The letters also warned the CD and music shops owners to stop their business immediately, adding that they were spreading obscenity among the youth of the area.

Sources said that TTP also warned the medical superintendent headquarters hospital Batkhela to appoint male and lady medical technicians in emergency and Ultrasound wards forthwith which had been longstanding demand of the patients.

The letters also warned Family Planning centres to close up their office in the area. It may be added that a market in Thana bazaar was blown up few days back where women used to go shopping.

Militancy, military operations turn young females into beggars

PESHAWAR: Militancy and military operations in parts of NWFP and Federally Administered Tribal Areas have not only displaced hundreds of thousands of people but have also forced young females into beggary.

“Military operation and everyday curfew forced us to leave our house in Michni. As there is no elder to feed our family, I beg on city streets for having no alternative arrangement to feed our family,” disclosed 9-year-old Gulnaz. The young girl is usually accompanied by her brother Nasrullah, 7, and sister, Hadia, 4, while seeking alms in Kamboh village near GT Road.

Their father, according to Gulnaz, was killed in clashes after which her mother decided to move out of Michni. “There is no adult male member left in our family,” the girl remarked. Samreen, an 8-year-old girl belonging to Ganj Gate in old city, also claims to be the lone source of income for her five-member family. “I am not allowed to enter the house until I handover Rs300 to my mother. On occasions I have to work till late to get the target because my mother does not compromise,” opined Samreen while on her routine visit to the medicine market in Namakmandi.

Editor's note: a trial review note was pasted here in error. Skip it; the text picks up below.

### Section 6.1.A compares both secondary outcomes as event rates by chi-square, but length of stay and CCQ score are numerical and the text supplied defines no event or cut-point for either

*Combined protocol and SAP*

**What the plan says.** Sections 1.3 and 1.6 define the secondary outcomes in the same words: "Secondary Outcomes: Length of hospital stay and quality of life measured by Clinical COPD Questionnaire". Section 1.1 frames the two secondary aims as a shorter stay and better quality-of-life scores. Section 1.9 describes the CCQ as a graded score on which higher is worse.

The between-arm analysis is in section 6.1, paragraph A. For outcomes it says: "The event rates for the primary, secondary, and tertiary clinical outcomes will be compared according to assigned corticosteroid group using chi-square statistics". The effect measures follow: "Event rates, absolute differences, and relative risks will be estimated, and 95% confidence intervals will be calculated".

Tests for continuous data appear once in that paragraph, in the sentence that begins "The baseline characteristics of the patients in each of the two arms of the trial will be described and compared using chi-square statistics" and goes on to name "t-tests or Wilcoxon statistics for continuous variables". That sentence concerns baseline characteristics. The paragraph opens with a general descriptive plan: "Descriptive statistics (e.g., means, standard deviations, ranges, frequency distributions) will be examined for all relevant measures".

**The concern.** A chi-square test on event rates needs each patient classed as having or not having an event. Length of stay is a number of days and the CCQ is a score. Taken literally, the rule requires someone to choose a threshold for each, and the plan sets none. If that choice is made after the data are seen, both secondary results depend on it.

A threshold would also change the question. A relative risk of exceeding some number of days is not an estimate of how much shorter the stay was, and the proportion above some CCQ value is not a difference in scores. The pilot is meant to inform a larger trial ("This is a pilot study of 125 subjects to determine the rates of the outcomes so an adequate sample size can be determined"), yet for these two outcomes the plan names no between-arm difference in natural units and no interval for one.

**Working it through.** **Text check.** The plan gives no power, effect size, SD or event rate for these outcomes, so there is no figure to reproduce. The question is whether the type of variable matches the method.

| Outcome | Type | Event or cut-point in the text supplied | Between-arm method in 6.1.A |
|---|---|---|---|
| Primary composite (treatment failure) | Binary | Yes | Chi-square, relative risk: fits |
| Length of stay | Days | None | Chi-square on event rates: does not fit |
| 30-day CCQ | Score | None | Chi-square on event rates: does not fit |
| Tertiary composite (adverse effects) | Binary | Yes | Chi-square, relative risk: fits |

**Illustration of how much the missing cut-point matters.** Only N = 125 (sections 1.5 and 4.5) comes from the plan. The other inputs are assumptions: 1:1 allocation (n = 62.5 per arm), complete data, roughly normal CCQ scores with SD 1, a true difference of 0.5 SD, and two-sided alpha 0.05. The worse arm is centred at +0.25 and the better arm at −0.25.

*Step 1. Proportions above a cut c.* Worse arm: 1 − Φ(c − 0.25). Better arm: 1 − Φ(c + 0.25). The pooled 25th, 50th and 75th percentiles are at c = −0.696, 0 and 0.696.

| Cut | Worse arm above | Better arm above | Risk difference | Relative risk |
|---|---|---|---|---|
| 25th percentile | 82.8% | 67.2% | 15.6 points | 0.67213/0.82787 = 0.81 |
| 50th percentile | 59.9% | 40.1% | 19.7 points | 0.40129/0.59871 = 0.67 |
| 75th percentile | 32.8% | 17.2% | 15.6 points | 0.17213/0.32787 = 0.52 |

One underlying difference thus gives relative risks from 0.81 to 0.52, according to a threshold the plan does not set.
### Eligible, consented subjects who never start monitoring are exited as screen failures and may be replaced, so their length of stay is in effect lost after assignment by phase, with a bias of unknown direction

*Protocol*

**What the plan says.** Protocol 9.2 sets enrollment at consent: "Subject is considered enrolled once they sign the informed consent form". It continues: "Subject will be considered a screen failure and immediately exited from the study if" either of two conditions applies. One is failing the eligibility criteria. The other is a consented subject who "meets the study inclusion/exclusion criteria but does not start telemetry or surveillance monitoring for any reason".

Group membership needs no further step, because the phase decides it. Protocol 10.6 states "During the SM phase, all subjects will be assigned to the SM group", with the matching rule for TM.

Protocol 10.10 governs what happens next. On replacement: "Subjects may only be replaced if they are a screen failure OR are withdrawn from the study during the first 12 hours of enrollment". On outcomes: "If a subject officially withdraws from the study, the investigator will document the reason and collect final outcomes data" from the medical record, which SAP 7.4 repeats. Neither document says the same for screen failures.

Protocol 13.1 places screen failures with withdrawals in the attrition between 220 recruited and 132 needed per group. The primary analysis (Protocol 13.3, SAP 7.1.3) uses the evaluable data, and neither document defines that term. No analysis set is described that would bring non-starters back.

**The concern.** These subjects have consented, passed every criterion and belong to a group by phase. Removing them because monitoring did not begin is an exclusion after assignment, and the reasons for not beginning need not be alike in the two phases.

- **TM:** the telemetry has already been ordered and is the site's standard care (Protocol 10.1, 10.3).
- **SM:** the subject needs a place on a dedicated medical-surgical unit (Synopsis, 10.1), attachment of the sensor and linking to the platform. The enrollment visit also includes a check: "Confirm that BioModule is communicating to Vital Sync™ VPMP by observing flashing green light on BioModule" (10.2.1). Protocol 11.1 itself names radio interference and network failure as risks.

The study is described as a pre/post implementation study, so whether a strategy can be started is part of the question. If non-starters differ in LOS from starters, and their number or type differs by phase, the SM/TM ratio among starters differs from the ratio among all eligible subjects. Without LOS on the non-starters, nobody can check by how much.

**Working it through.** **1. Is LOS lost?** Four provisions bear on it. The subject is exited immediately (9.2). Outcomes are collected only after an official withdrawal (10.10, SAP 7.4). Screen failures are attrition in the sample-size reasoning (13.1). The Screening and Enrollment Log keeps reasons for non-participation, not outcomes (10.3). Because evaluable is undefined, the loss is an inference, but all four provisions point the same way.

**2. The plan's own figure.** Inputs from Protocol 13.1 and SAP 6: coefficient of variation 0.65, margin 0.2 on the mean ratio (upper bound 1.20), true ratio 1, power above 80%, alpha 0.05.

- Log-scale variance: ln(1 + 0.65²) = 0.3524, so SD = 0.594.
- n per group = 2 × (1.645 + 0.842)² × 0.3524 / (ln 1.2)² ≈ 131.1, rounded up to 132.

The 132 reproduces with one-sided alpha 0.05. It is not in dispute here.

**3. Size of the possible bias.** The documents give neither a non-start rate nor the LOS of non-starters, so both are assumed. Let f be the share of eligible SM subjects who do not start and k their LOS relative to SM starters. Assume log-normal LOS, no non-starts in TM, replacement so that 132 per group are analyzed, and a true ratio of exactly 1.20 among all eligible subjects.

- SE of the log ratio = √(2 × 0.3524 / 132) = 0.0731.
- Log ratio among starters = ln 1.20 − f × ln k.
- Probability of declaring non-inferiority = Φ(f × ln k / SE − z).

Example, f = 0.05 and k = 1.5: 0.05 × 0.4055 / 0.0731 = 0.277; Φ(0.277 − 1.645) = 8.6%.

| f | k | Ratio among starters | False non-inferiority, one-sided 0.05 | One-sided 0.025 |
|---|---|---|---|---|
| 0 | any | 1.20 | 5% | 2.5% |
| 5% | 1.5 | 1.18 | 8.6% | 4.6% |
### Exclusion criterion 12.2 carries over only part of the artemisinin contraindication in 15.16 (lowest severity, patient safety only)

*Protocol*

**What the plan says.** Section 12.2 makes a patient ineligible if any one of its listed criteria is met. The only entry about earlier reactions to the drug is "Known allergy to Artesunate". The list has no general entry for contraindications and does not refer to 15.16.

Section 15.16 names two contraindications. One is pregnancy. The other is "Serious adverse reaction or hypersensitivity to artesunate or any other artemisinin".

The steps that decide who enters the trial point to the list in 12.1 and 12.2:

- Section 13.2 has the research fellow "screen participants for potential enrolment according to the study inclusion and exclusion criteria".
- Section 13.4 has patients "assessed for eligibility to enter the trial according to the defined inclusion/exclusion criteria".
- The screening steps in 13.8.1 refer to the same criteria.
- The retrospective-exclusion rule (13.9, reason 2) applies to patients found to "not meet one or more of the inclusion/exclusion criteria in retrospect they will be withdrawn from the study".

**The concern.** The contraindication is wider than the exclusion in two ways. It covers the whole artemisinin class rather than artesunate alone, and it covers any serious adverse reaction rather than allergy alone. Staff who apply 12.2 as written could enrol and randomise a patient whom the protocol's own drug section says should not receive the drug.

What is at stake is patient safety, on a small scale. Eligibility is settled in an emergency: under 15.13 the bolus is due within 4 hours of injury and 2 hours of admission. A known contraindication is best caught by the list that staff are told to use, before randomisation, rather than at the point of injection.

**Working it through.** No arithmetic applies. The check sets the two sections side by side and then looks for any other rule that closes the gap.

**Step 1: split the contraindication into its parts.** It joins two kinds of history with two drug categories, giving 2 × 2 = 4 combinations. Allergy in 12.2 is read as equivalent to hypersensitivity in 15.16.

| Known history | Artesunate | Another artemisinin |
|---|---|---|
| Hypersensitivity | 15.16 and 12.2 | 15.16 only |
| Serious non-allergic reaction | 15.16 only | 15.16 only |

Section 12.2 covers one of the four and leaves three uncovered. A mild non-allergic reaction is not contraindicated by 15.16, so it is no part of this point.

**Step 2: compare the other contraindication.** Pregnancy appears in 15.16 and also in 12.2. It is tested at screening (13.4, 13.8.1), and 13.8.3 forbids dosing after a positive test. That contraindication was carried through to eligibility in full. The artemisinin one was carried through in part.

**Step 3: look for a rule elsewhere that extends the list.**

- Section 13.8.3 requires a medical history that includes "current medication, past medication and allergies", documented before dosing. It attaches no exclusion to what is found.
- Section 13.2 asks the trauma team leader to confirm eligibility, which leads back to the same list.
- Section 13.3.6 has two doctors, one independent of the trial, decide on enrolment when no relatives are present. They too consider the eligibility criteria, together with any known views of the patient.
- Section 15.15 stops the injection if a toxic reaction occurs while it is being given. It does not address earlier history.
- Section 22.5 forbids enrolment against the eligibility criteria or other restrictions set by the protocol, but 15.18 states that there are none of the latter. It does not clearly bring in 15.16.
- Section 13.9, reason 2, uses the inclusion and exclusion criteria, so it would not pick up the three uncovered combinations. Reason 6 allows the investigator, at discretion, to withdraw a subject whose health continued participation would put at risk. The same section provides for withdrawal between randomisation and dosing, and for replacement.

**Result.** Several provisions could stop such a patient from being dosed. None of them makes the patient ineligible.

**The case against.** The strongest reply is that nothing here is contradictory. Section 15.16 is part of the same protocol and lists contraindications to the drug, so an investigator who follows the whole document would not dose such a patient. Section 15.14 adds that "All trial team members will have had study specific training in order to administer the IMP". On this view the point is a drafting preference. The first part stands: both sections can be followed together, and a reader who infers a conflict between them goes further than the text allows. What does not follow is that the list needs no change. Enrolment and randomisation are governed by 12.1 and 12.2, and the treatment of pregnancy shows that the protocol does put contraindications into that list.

Her 4-year-old sister Kashmala has been given the target to collect at least Rs150 per day. “My father is paralyzed while my elder brother is to go through a surgery,” the young girl claimed in a stereotype reply to a question from this correspondent.

Till the time when there were no IDPs in the city, one could see only professional female beggars asking for alms on the city streets, in public transport or while roaming the markets. Many of these children do not demand money directly but insist on selling cheap items like festoons, tissue papers, chewing gums, candies etc.

The number of young female beggars has now increased considerably after thousands of families shifted to the provincial capital from Swat, Bajaur, Mohmand, Shabqadar, Darra Adamkhel and many other parts of the NWFP and Fata due to the law and order situation there.

Female beggars are considered to be more vulnerable to prostitution as they can be trapped easily than other girls. “On occasions, I have observed people in the latest model cars luring a pretty teenage girl who use to beg on the pretext of selling garlands or petty items in Saddar Bazaar. The innocence and fear can be observed easily from her face whenever somebody attempts to get her attention,” a traffic police sergeant, requesting anonymity, told this scribe.

The official disclosed that many other young beggars are facing the same attitude in buses, shops and even houses. “Neither the regular police nor we can take action until these beggars file a proper complaint against an individual if insulted,” he opined.

The Muttahida Majlis-e-Amal government in NWFP had established a special home “Darul Kifala” for rehabilitation of female beggars where they had planned to impart them skills to live a respectable life. The single facility, which also lacks even basic facilities, is not enough to rehabilitate hundreds of female beggars, more vulnerable to the flesh business. Non-governmental organizations are also doing nothing in this sector.

Many women trafficking gangs are already active in the city and nearby towns to pick up young girls and sell them at the hand of others in Lahore and parts of Punjab. They have kidnapped many schoolgirls from parts of Nowshera, many of whom are yet to return home. A few have been recovered either from brothels or houses of individuals at the hands of whom they were sold.

Obama rules out US troops in Pakistan

WASHINGTON: US President Barack Obama says he will consult with Pakistan's leaders before going after terrorist hideouts in their country.He also wants Pakistan to be more accountable, but is ruling out deploying U.S. troops there.In Obama's words, his Afghanistan strategy “does not change the recognition of Pakistan as a sovereign government.''In an interview with American TV channel, Obama discusses the tenuous security situation in that region. He says, “Unless we get a handle on it now, we're gonna be in trouble.''Obama adds that his new strategy is "not going to be an open-ended commitment of infinite resources'' from the United States.